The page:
‘My sister is taking over everything he did – she’s worked for us for 18 years and my brother Joe is our sound engineer.’

Have they found adapting to the ever-changing nature of the music business difficult – particularly in the uncertain times of the 21st century?

‘Crikey, yes, that’s been one of the hardest things for us as a record company, to keep up with the changing technology and how you reach people.

‘It used to be that you put some ads in some magazines and you did some radio shows and you reached some people. We had a paper mailing list with some 60,000 people on it. But then it all shifts and moves and you’ve got to work out how to use that new thing, and keep up with the social media. It’s still basically a family business, it’s only a lady called Joy who works in the office who’s the only non-family member.

‘Some of it you’ve just got to go: “You know what? I haven’t got time to deal with that”, and you concentrate on something else. But it is exciting  – when you come to a fork in the road, which way do you jump? Sometimes it works out great, but sometimes, it’s: “Oh no!” And you back up.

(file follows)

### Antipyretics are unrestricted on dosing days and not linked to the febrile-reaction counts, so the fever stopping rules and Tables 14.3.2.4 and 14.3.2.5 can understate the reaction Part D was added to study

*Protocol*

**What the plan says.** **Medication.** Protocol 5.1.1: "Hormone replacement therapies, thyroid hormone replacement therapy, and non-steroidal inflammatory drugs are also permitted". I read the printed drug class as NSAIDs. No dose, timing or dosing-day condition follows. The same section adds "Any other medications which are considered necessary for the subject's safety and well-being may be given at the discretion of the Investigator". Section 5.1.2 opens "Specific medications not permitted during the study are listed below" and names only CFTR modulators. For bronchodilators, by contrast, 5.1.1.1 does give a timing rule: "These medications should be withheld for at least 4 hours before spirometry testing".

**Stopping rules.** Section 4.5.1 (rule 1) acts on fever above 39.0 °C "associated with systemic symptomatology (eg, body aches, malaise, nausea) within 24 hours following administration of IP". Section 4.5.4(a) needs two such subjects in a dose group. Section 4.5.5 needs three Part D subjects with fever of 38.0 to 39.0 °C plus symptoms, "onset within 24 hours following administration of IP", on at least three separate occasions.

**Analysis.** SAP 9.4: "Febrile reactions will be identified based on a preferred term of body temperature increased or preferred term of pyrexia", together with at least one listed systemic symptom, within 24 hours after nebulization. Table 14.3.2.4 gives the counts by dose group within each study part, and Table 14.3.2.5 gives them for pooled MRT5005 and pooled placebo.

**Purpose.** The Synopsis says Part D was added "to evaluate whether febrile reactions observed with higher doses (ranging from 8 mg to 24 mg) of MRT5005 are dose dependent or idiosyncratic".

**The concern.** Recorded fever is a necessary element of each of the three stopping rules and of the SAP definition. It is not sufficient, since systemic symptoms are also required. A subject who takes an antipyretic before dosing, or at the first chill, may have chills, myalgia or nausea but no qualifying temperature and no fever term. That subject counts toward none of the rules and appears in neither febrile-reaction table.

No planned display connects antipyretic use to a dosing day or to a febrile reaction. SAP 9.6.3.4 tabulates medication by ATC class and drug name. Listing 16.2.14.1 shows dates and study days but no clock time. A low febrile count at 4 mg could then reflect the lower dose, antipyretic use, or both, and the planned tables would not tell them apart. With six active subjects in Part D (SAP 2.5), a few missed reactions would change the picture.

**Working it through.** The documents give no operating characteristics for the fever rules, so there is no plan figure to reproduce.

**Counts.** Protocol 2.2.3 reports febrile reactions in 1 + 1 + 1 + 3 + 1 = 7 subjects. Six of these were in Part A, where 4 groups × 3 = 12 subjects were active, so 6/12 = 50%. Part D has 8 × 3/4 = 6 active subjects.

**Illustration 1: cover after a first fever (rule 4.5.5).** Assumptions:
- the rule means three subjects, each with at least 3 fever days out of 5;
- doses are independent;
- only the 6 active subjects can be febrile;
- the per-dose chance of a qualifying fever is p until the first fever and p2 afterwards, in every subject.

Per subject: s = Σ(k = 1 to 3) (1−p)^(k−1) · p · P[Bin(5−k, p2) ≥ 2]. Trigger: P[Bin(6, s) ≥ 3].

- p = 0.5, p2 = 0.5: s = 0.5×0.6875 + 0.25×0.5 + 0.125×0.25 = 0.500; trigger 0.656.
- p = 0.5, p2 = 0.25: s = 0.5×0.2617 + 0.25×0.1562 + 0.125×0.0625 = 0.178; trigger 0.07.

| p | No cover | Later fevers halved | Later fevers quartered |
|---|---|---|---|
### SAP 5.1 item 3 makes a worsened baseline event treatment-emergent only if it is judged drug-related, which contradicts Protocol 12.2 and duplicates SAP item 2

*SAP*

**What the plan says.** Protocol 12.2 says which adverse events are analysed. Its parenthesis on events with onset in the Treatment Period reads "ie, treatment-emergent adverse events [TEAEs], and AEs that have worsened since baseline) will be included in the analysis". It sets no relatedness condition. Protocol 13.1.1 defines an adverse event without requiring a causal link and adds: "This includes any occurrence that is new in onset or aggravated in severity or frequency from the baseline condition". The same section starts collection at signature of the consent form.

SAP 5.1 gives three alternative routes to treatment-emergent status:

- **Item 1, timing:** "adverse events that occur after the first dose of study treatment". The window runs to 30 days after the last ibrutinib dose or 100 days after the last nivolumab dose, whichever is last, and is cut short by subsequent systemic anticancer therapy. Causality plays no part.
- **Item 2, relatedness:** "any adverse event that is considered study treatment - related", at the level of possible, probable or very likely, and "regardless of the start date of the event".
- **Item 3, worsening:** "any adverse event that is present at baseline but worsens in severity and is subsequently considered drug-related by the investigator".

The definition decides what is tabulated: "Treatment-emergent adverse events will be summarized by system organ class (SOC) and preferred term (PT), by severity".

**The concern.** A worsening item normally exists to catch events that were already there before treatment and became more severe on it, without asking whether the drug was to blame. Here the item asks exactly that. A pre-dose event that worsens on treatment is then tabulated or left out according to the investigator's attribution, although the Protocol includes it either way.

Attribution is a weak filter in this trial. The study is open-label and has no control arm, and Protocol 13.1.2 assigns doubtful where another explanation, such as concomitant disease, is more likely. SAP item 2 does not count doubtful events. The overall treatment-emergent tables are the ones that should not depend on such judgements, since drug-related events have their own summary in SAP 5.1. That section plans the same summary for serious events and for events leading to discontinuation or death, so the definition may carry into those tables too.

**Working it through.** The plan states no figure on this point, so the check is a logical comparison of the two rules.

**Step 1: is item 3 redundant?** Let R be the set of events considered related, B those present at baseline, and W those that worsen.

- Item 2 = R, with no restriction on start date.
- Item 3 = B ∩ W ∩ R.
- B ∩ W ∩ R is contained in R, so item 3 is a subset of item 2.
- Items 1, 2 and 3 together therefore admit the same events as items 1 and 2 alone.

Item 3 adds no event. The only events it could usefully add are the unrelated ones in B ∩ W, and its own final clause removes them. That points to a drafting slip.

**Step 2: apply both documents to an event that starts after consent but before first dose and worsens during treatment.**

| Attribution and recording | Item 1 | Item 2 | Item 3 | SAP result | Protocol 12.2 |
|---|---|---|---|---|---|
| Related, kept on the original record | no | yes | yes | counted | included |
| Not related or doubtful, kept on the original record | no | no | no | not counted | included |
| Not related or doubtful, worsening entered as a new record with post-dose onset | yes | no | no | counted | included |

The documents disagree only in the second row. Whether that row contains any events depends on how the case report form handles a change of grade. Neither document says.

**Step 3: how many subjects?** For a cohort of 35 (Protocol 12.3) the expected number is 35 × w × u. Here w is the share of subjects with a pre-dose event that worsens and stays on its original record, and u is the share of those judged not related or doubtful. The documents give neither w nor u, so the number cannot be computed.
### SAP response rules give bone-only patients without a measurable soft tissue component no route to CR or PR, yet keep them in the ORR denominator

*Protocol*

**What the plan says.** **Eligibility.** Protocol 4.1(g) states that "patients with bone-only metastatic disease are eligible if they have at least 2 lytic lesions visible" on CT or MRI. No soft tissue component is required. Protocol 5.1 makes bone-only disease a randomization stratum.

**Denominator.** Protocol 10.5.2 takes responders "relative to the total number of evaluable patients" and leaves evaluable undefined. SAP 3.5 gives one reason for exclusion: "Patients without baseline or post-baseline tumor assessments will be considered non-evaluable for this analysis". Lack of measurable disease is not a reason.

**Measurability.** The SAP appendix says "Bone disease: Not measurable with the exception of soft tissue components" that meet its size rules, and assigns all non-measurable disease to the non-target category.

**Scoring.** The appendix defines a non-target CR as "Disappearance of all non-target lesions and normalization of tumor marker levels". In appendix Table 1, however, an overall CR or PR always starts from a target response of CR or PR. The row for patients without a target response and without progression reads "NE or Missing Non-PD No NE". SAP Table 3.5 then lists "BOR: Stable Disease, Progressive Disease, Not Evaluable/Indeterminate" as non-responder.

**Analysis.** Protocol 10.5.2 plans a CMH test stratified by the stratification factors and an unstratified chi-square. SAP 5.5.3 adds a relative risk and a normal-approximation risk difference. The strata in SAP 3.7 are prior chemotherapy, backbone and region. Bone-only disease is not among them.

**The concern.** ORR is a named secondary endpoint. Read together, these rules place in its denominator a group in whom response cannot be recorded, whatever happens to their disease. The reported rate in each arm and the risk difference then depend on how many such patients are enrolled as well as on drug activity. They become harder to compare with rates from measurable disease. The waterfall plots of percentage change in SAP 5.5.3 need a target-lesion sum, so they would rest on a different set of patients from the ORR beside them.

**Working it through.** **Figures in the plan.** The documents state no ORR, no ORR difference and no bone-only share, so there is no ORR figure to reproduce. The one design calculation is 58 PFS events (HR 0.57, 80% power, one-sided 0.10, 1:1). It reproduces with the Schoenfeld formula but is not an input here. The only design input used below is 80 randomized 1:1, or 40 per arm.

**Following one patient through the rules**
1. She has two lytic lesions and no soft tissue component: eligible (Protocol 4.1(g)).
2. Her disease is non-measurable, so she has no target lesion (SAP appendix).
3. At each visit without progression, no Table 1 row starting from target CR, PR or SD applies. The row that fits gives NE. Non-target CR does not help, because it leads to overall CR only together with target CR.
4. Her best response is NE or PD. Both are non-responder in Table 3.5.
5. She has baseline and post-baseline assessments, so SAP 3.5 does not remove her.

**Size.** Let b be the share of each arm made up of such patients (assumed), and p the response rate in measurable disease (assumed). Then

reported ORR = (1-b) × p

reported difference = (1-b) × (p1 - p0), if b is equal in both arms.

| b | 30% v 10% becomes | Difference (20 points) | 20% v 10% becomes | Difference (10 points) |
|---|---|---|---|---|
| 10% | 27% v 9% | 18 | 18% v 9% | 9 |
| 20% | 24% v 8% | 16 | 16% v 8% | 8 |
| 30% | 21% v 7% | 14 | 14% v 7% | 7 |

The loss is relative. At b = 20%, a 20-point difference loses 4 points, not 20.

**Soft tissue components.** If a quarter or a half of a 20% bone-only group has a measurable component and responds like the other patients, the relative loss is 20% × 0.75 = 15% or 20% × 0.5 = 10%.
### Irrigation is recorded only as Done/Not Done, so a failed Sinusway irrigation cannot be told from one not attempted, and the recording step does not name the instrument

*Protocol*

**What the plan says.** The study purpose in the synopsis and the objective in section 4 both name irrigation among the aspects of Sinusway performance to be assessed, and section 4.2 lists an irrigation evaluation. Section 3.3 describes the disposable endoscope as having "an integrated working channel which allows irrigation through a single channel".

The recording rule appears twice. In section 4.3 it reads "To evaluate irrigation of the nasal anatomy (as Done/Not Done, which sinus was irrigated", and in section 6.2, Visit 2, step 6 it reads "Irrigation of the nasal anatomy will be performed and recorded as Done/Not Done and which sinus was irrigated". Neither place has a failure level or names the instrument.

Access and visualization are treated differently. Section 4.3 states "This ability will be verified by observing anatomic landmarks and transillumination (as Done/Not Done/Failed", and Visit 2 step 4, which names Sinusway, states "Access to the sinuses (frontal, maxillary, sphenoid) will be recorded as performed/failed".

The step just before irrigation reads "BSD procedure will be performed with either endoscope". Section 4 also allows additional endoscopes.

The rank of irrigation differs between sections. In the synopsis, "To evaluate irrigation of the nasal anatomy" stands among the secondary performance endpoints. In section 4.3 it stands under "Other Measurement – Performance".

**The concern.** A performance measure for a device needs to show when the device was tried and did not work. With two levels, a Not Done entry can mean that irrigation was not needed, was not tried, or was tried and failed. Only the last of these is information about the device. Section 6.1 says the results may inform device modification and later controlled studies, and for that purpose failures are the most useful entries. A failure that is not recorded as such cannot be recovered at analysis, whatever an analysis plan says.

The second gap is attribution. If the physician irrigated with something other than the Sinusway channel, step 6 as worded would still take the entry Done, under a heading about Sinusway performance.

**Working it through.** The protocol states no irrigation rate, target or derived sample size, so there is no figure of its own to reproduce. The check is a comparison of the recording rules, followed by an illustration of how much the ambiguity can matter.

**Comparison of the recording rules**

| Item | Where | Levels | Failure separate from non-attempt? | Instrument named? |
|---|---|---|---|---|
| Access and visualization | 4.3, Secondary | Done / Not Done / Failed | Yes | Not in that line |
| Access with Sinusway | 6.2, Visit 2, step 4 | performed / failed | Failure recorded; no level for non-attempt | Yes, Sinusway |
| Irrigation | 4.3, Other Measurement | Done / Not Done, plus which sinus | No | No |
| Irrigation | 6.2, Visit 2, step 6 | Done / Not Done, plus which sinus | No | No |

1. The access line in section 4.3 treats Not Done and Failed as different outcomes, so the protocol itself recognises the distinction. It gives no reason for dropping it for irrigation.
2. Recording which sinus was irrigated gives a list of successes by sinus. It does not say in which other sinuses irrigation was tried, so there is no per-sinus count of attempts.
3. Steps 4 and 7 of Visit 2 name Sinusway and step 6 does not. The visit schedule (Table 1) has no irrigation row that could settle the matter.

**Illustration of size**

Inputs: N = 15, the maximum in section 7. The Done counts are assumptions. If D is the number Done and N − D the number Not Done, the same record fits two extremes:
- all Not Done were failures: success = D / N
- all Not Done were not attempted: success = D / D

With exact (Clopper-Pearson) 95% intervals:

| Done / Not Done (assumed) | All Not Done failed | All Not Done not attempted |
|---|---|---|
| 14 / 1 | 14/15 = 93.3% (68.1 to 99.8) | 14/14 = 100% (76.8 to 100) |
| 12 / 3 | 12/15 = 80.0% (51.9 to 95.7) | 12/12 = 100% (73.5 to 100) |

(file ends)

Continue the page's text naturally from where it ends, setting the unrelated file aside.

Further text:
‘But onwards and upwards is the family motto, it doesn’t matter.’

The course of Kate’s career has also mirrored the rise of folk from a niche, somewhat mocked genre, to one that rubs along nicely in the mainstream.

‘I never thought that we would be where we are, playing the theatres we are and headlining festivals and things like that. I think I might be the only musician and singer who’s not ambitious. Our family, we thrive on the exciting things, the opportunity to do something new, like when someone’s called up and asked us to do this, and we go: “Ooh, we’ve never done that before”. It’s felt like it’s been a real organic thing.